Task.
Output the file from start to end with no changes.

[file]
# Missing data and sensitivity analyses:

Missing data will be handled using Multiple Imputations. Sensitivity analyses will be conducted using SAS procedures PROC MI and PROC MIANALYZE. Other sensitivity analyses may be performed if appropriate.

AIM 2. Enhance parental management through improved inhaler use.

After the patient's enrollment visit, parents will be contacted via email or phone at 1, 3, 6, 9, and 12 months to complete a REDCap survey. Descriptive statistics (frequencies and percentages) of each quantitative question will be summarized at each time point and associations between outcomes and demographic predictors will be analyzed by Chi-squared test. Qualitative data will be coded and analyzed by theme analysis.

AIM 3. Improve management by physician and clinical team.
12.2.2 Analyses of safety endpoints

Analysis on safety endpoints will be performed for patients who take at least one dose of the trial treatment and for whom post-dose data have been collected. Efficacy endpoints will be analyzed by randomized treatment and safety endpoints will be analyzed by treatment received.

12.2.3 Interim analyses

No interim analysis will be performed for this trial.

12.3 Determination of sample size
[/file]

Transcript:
# Missing data and sensitivity analyses:

Missing data will be handled using Multiple Imputations. Sensitivity analyses will be conducted using SAS procedures PROC MI and PROC MIANALYZE. Other sensitivity analyses may be performed if appropriate.

AIM 2. Enhance parental management through improved inhaler use.

After the patient's enrollment visit, parents will be contacted via email or phone at 1, 3, 6, 9, and 12 months to complete a REDCap survey. Descriptive statistics (frequencies and percentages) of each quantitative question will be summarized at each time point and associations between outcomes and demographic predictors will be analyzed by Chi-squared test. Qualitative data will be coded and analyzed by theme analysis.

AIM 3. Improve management by physician and clinical team.
12.2.2 Analyses of safety endpoints

Analysis on safety endpoints will be performed for patients who take at least one dose of the trial treatment and for whom post-dose data have been collected. Efficacy endpoints will be analyzed by randomized treatment and safety endpoints will be analyzed by treatment received.

12.2.3 Interim analyses

No interim analysis will be performed for this trial.

12.3 Determination of sample size